So where were you in June of 1980?
I ask this question because it is always interesting to review where we were when something of great historical significance happened in our lifetime. In The Sixth Extinction by Elizabeth Kolbert, which I have just finished reading, I learned that June 1980 was the month when the theory that an asteroid had wiped out all the dinosaurs 65 million years ago was first published.
In my own case, I was working in Houston in a giant high-rise in a job that required me to keep up on the news, and yet I have no memory of this breakthrough. In fact, I have so thoroughly integrated this information that I seem to have believed, until a few days ago, that we have “always” known it.
Even after this news broke, however, it took a further eleven years before the theory was generally accepted by the scientific community and the public. It takes a very long time for humans to adjust to an idea that rattles old beliefs.
So what belief got in the way of the truth?
It seems that people first began to become interested in fossils and the bones of prehistoric animals in the 1700s. I’m really summarizing from the book here, but although scientists had concluded by 1980 that there had been five mass extinctions, they assumed that these had occurred rather gradually. This perspective was called “uniformitarianism,” and it had been established in the nineteenth century.
When Charles Darwin came along, he became a uniformitarian too. Although the theory focused specifically on the means by which species had disappeared, he concluded that they could also be created through evolution over a similarly long period of time. Since his theory of evolution pertained to humans, it caused great anger and dismay among many Christians.
The uniformitarian perspective was largely responsible for resistance to the asteroid theory among scientists in 1980. Although various mechanisms for extinction were under consideration, including things like climate change and the acidification of oceans, a sudden cataclysm was not among them.
The asteroid theory was proposed by a father-son team of scientists. The father was a Nobel-prize winning physicist, and the son was a geologist. According to Kolbert’s book, rejection of the hypothesis was instant and particularly fierce among paleontologists, who must have felt as though their turf had been invaded. However, even The New York Times and Time magazine got involved in criticizing and flinging insults.
Oddly enough, the development of this theory was inspired by chance. In the late 70s the son of the team, Walter Alvarez, accidentally discovered traces of a sudden die-off of tiny marine creatures in a thin layer of clay in a gorge in northern Italy. He next discovered that the die-off aligned with the approximate date when the last of the dinosaurs disappeared. When the clay was assayed, it was discovered to contain an amount of iridium that was off the charts. Iridium is extremely rare except in meteors.
When Alvarez shared the discovery with his father, their teamwork began. Similar findings were discovered in Denmark and New Zealand, and the scientists proceeded to develop their hypothesis that an asteroid had brought the era of dinosaurs to a rather sudden end. It was estimated to have been six miles wide and to have impacted earth with the force of more than a million of the most powerful H-bombs ever tested.
In spite of the initial uproar, corroborating evidence continued to roll in. It peaked in 1991 with the discovery that a 100-mile crater in the Gulf of Mexico off of Yucatan was not caused by a volcano, as had been assumed, but by a giant asteroid. Now the Times announced, “Crater supports extinction theory.”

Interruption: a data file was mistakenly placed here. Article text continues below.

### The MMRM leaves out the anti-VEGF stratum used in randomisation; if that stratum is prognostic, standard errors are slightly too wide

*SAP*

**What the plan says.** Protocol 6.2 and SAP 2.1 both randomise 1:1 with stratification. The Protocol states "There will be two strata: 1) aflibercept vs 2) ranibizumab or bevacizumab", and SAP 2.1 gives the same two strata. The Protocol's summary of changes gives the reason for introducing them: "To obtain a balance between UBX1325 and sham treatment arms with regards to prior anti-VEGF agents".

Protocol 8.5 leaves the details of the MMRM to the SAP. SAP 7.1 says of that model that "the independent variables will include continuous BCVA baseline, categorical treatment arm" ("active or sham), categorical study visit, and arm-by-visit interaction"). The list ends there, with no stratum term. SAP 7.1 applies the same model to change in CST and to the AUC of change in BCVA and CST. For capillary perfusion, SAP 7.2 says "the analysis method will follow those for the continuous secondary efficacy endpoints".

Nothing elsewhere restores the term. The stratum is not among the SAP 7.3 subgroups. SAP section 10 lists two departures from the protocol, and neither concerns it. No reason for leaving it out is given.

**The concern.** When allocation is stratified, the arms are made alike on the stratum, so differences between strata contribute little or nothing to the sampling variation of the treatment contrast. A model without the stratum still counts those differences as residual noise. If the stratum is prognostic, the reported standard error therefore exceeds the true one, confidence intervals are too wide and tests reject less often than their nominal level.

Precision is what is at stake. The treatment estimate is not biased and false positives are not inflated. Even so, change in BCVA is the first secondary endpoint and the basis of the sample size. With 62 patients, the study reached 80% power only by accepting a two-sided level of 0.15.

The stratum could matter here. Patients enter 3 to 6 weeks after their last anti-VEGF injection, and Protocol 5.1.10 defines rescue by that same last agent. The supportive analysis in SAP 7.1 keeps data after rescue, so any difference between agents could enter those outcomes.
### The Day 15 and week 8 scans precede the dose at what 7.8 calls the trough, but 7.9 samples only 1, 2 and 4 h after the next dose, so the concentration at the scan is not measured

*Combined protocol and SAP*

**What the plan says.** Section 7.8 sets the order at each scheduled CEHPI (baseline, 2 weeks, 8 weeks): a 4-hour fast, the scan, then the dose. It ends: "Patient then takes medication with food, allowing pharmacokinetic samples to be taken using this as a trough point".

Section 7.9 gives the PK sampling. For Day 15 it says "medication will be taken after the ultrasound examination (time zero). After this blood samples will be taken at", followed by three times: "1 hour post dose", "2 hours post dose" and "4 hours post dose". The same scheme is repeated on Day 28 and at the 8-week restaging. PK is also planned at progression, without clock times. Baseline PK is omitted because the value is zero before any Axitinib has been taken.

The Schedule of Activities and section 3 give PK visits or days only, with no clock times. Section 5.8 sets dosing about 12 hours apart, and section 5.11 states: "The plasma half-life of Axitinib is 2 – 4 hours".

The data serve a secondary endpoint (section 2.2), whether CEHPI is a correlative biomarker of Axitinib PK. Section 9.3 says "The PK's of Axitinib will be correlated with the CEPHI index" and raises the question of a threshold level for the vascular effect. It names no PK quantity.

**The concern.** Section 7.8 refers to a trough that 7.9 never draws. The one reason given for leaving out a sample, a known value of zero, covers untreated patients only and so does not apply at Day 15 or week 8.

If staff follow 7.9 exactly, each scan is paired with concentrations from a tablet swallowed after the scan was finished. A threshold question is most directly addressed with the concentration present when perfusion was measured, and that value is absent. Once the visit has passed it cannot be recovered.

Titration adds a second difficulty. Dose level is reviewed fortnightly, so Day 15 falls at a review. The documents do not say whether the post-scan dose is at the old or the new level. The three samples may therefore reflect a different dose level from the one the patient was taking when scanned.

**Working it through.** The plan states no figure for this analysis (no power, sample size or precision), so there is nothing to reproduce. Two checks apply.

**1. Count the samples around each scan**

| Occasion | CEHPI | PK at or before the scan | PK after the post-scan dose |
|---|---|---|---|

If we think back to our own lives in 1991, the big news stories were about the Gulf War and the dissolution of the Soviet Union. Interesting that we’re still waging war in the Middle East and that Vladimir Putin is still chafing over the loss of empire. Change does, indeed, typically come slowly.
However, the asteroid theory, like the phenomenon itself, suddenly opened the door to a new reality, proving that things initially inconceivable can become credible to even the most brilliant and fierce skeptics. Perhaps this is one of the greatest gifts of the human species, meaning our capacity to learn something new, even if we don’t like the look of it, even if it violates long-held beliefs, even if it is horrifically inconvenient.
Of course that awakening occurs at different rates with different people.
The new idea driving Kolbert’s book is that human beings may be not only the cause of another mass extinction but also its victims. We are compared to an extremely invasive species that ultimately destroys its own habitat. The author treks through time to observe how and why certain species have disappeared and are currently dying out. In many cases, it is by human agency. In spite of the sadness that wells up, the reader is being given the opportunity to learn about behavior that must be modified if we are to survive–for a while longer.
I came away from The Sixth Extinction–a very good read, by the way–realizing that it would be unnatural, out of order so to speak, for the human species to endure indefinitely. How long we will remain viable is a very interesting question.
Homo sapiens has been around for only about 200,000 years. The dinosaurs, by contrast, endured for 145 million. The dinosaurs didn’t have our intelligence, but they did have something we don’t. They had plenty of space. We’re running out of space. I guess it’s up to our fancy brains to figure out how to make the most of what we do have. If not, our stratum in the earth’s crust may, in a few million years, be extremely thin. That realization is humbling, but then the truth sometimes is.